Items from the Soviet Press, April 1971 (19.10)

<<No 19 : 30 April 1971>>

The Bulletin of the USSR Supreme Court (1971, No. 1) includes material on the case of Kh. Teshayev, a worker at the Tadzhiktekstilmash factory in Dushanbe [Tadzhikistan],

“who in 1968 and 1969 systematically advocated opinions among the factory workers and among individual citizens of the city which were aimed at arousing national enmity, who disseminated slanderous fabrications defaming the Soviet political and social system”

and so on, and who on 7 August 1970 was convicted by the Tadzhik Supreme Court under Articles 71 (“infringement of national and racial equality”, equivalent to Article 74 of the Russian Criminal Code), 203-1 (equivalent to Article 190-1) and 220, para. 2 (equivalent to Article 206, para. 2).

On 26 November 1970 the USSR Supreme Court deleted Articles 71 and 203-1 from the sentence “in the absence of an incident” [to which these Articles would apply] and ruled that “audacious and cynical actions aimed at belittling the honour and dignity of individual citizens in connection with their national affiliations” should be defined as malicious hooliganism.


N. Zhogin, Deputy Procurator-General of the USSR and a Doctor of Jurisprudence, has published an article entitled “Let us increase the vigilance of Soviet people” in the journal Agitator (a journal of the CPSU Central Committee), 1971 No, 2 (January), Besides writing about Amalrik and mentioning V. Bukovsky’s name, the article includes information on persons unknown to the Chronicle:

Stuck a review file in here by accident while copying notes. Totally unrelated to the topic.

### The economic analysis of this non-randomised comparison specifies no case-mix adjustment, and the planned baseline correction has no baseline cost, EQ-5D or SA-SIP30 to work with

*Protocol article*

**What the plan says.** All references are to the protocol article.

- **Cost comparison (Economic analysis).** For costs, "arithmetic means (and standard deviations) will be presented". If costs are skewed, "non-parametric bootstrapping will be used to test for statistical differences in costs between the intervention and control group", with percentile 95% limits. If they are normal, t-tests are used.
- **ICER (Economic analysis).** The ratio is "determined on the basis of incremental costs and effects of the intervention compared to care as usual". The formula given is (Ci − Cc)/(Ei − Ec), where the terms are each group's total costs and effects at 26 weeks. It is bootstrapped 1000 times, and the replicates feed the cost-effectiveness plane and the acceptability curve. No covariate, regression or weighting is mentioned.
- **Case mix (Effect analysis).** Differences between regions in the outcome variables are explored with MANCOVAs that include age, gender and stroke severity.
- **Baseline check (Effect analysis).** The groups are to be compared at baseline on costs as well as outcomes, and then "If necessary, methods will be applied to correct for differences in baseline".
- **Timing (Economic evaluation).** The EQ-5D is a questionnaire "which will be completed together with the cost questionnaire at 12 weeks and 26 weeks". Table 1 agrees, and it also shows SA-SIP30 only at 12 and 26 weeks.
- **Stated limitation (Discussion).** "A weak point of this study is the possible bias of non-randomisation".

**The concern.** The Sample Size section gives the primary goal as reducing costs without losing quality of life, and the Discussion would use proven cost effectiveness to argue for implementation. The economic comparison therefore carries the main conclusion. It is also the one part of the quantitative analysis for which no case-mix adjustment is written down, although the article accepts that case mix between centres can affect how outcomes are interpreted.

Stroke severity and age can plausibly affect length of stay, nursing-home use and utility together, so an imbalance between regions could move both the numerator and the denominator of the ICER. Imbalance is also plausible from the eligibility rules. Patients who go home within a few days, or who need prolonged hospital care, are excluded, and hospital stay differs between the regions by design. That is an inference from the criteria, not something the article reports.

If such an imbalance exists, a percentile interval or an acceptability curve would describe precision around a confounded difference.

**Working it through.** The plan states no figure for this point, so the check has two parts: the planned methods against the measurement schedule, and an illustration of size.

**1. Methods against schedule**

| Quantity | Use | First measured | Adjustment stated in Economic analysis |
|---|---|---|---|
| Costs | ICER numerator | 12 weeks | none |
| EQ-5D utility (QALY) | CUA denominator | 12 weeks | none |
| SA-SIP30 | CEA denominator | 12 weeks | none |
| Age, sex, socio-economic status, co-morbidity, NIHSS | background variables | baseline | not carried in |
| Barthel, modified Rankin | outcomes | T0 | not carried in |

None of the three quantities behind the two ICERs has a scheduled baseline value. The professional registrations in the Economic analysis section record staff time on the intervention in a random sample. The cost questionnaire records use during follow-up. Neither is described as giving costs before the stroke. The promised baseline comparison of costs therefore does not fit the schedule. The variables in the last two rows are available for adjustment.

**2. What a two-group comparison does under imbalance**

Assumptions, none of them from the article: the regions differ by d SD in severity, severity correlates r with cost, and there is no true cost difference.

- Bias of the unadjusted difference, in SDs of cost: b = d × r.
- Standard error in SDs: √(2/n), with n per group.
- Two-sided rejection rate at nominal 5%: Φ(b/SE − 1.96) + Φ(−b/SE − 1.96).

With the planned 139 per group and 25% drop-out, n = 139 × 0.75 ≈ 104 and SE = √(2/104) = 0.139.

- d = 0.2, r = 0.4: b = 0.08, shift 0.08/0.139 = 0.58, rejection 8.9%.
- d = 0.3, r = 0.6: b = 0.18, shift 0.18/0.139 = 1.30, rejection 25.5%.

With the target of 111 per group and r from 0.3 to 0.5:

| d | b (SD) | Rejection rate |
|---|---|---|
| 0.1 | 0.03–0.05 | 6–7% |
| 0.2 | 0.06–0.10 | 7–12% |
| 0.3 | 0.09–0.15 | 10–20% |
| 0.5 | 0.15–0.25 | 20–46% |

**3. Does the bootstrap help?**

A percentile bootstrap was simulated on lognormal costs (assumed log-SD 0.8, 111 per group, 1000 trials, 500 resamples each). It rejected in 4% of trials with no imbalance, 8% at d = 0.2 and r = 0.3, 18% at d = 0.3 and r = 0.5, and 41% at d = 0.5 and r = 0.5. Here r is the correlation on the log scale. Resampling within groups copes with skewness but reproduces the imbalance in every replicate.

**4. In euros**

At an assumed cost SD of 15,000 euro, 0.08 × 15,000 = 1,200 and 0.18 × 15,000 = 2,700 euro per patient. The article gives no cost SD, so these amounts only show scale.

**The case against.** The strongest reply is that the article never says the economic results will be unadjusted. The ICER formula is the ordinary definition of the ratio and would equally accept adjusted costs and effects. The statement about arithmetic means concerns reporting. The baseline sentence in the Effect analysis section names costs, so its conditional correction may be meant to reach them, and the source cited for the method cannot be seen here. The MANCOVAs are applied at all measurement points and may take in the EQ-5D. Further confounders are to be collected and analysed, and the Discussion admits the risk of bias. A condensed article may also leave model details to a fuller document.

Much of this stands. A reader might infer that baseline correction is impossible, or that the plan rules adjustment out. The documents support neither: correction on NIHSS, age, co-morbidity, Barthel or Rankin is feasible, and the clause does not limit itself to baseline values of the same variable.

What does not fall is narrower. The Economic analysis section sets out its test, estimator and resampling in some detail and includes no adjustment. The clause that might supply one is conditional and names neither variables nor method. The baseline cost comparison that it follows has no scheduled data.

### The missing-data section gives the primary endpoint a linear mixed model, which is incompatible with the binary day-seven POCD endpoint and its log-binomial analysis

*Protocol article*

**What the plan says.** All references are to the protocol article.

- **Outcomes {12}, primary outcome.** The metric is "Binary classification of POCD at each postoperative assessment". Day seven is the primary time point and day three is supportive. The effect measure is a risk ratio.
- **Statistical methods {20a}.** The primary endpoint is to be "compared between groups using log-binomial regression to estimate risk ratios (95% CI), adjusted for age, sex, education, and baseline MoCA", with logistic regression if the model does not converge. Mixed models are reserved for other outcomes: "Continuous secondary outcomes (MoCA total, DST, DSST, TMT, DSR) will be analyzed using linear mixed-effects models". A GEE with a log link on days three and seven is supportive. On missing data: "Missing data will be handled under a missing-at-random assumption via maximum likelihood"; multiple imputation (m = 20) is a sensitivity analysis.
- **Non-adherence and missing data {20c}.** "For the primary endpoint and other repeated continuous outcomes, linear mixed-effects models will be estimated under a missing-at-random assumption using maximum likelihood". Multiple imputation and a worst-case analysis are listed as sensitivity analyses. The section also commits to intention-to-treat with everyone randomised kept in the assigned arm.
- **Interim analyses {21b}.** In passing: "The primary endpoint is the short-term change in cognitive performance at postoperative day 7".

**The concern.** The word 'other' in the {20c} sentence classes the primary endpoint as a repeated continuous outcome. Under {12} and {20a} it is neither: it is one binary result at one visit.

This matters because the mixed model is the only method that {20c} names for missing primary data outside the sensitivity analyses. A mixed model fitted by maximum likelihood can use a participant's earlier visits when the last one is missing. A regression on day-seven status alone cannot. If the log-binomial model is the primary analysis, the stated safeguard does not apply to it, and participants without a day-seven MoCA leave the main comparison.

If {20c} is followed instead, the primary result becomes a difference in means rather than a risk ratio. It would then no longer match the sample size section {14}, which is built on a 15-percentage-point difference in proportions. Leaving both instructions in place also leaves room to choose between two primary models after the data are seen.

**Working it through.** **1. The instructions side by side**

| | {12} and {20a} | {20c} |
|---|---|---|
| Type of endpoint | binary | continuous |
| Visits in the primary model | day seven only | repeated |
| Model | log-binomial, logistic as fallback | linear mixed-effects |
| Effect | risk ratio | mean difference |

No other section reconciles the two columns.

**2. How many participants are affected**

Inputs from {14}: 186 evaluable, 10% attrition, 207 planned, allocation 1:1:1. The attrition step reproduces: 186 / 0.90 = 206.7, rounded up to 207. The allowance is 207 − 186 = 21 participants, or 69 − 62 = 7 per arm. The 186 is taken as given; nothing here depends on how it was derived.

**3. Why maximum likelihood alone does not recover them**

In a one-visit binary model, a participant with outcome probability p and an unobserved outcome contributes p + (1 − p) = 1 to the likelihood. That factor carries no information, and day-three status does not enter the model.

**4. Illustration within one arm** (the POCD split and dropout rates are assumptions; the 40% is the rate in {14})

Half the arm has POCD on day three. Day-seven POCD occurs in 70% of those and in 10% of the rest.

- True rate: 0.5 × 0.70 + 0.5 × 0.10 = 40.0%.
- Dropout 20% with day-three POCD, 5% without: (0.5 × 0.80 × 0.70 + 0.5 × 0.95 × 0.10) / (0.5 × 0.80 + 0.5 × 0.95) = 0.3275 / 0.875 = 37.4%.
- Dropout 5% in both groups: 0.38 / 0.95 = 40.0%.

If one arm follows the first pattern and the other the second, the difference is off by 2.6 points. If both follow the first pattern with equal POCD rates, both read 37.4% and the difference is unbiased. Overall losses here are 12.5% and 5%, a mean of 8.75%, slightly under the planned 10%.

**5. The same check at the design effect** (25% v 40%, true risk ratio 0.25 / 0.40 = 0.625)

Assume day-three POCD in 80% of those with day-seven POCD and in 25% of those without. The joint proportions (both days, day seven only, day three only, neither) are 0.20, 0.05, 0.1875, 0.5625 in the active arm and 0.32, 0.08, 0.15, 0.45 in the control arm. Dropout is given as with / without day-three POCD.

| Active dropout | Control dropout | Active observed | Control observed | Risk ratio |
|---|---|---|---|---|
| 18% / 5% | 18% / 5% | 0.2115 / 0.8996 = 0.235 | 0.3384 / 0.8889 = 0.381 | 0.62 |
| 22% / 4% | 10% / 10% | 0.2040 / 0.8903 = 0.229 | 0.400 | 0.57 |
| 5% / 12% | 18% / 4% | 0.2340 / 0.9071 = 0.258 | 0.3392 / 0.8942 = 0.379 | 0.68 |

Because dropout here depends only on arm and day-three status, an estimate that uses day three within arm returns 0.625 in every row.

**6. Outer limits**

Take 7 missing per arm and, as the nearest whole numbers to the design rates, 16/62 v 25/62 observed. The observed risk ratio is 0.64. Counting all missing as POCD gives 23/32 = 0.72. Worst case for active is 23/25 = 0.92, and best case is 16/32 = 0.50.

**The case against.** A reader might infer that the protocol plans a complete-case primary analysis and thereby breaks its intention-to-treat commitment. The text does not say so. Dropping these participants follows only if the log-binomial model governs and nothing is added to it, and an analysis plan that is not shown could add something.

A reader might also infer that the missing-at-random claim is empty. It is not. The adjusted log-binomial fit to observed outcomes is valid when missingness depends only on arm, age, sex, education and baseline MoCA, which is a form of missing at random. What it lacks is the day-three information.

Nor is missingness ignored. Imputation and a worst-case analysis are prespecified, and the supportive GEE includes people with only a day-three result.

“Secretly from their parents two seventeen-year-olds, Khmelevsky and Govorukha, listened every day to the broadcasts of various foreign ‘voices’, fell under their influence without realising it, and themselves began to circulate hostile, anti-Soviet fabrications among the inhabitants of the town [which is not named, Chronicle]. They attempted to involve friends of their own age in this activity, but were duly rebuffed.

“The youths’ parents are of course principally to blame, for not concerning themselves with their upbringing. But neither can the collectives of the instrument-making factory and the vocational technical college, where Khmelevsky and Govorukha studied and worked, be absolved from responsibility …”

The same article names Misiruk (b. 1931) “who lived in a district of the Odessa Region”, a Prokofevist Evangelical Christian-Baptist, who

“systematically induced the children of members of the sect to refuse to take part in the social life of the school, and forbade them to wear Pioneer neckerchiefs and stars, to join the Pioneer and Komsomol organisations and to visit the theatre and cinema. This illegal activity has been stopped and Misiruk has been convicted”.

This refers to Stepan Nikitovich Misiruk, a resident of Usatovo in the Belyayevka District of the Odessa Region, who was arrested on 20 May 1969 and sentenced under Articles 138 and 209-1 of the Ukrainian Criminal Code (equivalent to Articles 142-2 and 227-1 of the Russian Code) to four years of ordinary-regime corrective-labour camps with confiscation of property and five years in exile. Misiruk’s [camp] address: Vilkovo, Odessa Region, postbox YuG 311/79.